If there is a center in Los Angeles, I live in it. Hancock Park/Hollywood is, in many ways, both a geographical and emotional center of this vast patchwork of communities. The copters — yes, those again — idle overhead when Paramount Studios hosts a big to-do. Through the windows of my Hollywood bungalow I hear my neighbors talk about auditions and scripts and making a video to jumpstart their songwriting careers. This often unhinges me when I’m trying to write, and lately I long not so much for a wraparound porch but a tent in the woods and no one for miles. The radio static of all the creative energy and eagerness to “be something” in this town can get to me. Try as I do not to care about keeping up with the Joneses — or, in most cases, the wannabe Joneses — it’s hard not to be in a state of constant personal evaluation: Am I working hard enough? Why did she sell a script and not me?
Then there’s just the energy of it all. If you believe in it — and I do — a city filled with people striving creates a certain energy that isn’t necessarily the kind that calms you down and lets you look inward. In fact, it pulls you outward, away from your center as you gaze with envy (and then self-loathing for feeling the envy in the first place) at those around you who seem to have it together more than you do. But there’s another aspect to that energy: creativity. It’s here and in spades. Scratch the surface of almost anyone you meet in L.A. and you find they do something interesting. New. Freely and without limitation. An actor has a food blog. A food writer plays in a band.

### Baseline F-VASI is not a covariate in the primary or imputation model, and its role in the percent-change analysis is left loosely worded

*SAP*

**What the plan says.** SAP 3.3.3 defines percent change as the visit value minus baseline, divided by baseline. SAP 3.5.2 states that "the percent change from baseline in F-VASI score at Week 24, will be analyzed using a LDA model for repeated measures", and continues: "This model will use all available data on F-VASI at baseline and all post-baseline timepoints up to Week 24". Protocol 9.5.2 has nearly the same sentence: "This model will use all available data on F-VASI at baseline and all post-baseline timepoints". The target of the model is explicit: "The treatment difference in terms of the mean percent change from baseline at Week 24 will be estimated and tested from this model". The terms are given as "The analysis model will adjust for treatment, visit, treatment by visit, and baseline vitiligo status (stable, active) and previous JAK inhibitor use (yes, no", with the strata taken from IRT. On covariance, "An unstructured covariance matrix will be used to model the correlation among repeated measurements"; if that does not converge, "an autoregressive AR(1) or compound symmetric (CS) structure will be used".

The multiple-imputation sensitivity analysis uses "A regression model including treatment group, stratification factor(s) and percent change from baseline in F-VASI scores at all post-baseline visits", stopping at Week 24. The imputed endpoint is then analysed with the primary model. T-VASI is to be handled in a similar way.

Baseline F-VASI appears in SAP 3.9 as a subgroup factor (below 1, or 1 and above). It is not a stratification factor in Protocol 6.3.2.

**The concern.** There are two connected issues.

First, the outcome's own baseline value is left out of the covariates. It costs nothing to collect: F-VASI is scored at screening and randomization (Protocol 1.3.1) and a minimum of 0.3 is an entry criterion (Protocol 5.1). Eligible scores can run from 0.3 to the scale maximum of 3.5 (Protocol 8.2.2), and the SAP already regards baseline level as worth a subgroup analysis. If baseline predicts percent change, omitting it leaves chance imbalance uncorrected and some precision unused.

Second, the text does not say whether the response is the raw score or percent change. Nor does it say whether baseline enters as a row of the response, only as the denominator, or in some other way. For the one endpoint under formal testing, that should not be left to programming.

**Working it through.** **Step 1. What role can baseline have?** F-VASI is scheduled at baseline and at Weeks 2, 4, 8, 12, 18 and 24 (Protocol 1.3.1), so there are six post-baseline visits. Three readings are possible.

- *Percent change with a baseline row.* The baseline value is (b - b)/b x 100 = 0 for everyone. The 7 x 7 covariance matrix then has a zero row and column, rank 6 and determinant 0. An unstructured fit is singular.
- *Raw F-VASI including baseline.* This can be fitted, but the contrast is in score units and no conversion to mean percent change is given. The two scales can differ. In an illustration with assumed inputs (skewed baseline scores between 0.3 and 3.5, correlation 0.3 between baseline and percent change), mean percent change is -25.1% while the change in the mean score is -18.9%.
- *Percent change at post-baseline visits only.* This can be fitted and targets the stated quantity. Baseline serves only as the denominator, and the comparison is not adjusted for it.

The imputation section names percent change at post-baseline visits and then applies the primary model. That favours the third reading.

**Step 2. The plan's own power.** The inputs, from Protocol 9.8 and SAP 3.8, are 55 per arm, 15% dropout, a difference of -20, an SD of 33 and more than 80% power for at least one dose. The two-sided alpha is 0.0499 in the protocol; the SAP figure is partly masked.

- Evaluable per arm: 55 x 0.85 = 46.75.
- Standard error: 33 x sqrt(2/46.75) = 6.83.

And again, if you believe in energy, I live in a bungalow that once housed writers and producers who were under contract at Paramount in the ’20′s. In the fifteen years I’ve lived here I’ve come into my own as a writer, and more importantly as an artist. As a person. I found my voice here. I found myself. I credit the bungalow almost as much as my own determination.